width=265Here it is - short and sweet. Most of you wouldn't think you could apply these same techniques to your job description. Well, I'm here to say you are probably wrong and just need some creative adjustments in your thinking and awareness.

I recently hired Pam to do a little work for me. She got the job instantly. How did she get the job? It was actually very easy. Did she send a resume? Nope. References? Nope. Did I know her? Nope. Did a friend refer her? Nope. She simply downloaded an eBook I had written, edited the first page, sent it to me and created her own job!

Now, I was no English major and I tend to write like I talk; not always the best format and certainly not proper. And of course, even though numerous people proofread the book, it still had typos and your basic grammatical errors. Frankly, if you are one of those people so concerned about every little detail and never see the value of the content you are reading, then you are missing out on a lot of what life has to offer.

Okay, back to the story.

Yes I hired her on the spot via e-mail. No resume, no references, no interview. Her sample work was all of those and better! She answered all three questions every interviewer wants to know.

Do I like you?
Will you do the job?
Can you do the job?

But, most people are not willing to show their work before getting paid. Essentially, it is an on-the-job interview. I can actually hear your pessimism now. Pam has it easy, there are thousands of eBooks all over the Internet and most of them are probably written by layman (like myself). So, how can this work for you if you are a more traditional worker? Well first of all, you have to give Pam credit. Yes, there are thousands of eBooks on the Internet and there are also thousands of writers out of work. But, she is the ONLY one who did what she did.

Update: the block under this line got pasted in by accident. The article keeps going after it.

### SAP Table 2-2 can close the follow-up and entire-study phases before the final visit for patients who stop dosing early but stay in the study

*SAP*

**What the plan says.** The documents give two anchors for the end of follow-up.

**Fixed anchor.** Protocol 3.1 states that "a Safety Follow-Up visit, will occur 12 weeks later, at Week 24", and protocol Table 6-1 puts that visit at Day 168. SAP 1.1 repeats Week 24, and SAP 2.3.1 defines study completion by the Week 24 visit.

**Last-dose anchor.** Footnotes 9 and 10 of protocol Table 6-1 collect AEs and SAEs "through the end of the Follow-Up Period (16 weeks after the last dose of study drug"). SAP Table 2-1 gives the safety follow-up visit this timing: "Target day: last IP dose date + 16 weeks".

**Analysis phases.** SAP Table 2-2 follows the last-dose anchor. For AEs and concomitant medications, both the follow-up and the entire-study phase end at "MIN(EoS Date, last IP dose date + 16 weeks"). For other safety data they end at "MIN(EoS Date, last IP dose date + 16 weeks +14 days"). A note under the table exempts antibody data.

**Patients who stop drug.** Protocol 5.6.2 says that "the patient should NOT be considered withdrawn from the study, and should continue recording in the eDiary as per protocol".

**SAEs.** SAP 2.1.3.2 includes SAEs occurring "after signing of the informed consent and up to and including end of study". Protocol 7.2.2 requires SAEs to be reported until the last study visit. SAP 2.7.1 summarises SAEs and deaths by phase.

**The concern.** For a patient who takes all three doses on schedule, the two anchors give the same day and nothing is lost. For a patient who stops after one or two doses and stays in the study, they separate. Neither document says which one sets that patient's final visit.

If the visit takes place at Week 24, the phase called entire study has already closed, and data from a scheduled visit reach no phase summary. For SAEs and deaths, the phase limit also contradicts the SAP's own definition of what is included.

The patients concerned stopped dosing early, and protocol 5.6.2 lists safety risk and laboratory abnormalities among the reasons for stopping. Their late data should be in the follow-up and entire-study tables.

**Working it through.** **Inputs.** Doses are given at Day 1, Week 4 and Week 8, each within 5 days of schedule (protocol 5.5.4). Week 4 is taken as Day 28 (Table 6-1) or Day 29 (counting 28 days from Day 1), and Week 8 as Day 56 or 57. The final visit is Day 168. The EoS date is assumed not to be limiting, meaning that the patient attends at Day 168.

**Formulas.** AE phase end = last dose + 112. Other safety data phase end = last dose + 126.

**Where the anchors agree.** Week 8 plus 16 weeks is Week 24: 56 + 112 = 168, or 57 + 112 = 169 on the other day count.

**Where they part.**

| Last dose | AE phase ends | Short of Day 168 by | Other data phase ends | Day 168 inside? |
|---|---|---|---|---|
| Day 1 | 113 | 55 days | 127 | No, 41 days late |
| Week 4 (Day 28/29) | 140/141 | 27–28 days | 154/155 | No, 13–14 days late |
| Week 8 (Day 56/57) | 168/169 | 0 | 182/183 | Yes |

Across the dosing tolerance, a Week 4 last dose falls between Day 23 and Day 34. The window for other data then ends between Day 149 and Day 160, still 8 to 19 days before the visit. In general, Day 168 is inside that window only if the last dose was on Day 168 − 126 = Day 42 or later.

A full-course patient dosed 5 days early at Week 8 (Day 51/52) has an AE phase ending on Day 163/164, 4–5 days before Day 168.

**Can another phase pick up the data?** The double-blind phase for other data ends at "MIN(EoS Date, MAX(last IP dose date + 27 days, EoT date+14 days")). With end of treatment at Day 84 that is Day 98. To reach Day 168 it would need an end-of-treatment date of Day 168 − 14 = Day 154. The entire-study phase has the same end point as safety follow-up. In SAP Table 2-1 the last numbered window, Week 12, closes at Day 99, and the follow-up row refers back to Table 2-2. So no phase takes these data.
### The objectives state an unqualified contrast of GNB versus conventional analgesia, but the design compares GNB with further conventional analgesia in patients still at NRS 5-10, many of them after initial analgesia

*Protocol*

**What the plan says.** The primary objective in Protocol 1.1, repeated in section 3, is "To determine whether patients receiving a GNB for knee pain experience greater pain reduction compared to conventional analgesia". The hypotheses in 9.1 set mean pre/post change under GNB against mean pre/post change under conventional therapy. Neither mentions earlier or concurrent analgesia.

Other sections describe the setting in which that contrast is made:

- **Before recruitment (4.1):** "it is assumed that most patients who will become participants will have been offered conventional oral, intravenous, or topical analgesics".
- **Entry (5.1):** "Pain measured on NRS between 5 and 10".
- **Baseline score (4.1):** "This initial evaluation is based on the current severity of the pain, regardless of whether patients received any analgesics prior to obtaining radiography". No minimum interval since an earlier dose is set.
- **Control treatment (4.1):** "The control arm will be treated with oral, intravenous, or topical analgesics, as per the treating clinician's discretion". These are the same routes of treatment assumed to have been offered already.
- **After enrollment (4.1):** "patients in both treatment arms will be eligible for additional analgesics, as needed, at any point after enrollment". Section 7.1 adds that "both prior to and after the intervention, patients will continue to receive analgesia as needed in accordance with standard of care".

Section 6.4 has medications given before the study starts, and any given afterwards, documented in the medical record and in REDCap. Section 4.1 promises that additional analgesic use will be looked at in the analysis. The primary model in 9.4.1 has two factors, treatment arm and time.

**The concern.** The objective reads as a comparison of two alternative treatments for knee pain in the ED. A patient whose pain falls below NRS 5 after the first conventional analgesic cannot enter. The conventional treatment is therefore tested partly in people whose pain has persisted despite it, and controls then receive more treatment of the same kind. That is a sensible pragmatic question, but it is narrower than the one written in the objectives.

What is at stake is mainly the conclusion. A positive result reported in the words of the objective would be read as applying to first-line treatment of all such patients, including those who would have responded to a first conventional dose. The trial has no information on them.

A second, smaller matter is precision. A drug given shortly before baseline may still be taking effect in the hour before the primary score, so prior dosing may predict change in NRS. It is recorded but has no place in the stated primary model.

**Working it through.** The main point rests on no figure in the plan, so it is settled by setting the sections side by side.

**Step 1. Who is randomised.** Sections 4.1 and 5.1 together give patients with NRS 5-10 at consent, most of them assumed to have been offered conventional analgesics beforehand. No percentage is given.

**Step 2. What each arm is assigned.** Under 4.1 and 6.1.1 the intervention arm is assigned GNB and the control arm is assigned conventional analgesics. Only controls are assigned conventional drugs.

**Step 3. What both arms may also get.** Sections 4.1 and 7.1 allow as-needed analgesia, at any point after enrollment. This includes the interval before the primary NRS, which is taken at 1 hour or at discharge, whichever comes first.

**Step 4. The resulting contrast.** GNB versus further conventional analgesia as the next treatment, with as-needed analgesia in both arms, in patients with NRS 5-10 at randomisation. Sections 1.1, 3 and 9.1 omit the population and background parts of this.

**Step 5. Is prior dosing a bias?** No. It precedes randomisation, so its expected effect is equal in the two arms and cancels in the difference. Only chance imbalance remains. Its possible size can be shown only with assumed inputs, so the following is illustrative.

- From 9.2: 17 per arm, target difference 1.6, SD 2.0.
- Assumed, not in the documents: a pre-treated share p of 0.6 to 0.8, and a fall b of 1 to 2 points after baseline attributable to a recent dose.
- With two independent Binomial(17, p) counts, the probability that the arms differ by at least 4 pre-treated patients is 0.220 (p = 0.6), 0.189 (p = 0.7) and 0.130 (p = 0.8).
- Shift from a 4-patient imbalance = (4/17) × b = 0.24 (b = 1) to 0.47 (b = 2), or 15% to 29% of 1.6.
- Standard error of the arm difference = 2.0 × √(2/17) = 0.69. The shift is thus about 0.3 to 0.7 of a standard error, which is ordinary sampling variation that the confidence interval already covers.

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Here are a couple of interesting ways you can be the ONLY one in your field getting work.

1. Package a project you worked on in the past and send it via snail mail (package) to companies that you feel might get solid benefit from it. Stick with small companies who NEED help (like me) and have fewer resources (like me) and will really appreciate what you can bring to the table. Small businesses are the backbone of America but they just don't get the great press that big, public companies do. In down economies, they are the only ones hiring.

2. Put together a simple coupon offering your services as a consultation for 1 hour including a free write-up. You can have 100+ post cards printed up for about $25 or less at the local print shop. Canvas the small businesses around your home. Especially if you have an industrial park close by. There are probably hundreds of small businesses you are not even aware of.

3. Do the same as #2 but offer strictly contract work. Did you know that contract work has exploded recently? Why? Because companies still have work that needs to be done but they are on a shoestring budget and can't make a long term commitment. But, you get the opportunity to highlight your skills, make great connections and get referrals like crazy. So, explain the benefits of what you can do for a company as a contractor on a postcard and include a link to your LinkedIn profile, an e-mail address (get a free one from Gmail just for this) and a visible phone number. Heck, why don't you throw in a testimonial (some people call those references) on the card as well?

4. And, here's the best part. You now have the opportunity to follow up with companies you send your cards or past projects to. It's your foot in the front door.

Good luck and have fun. You can meet some great people and get a leg up on your next career move.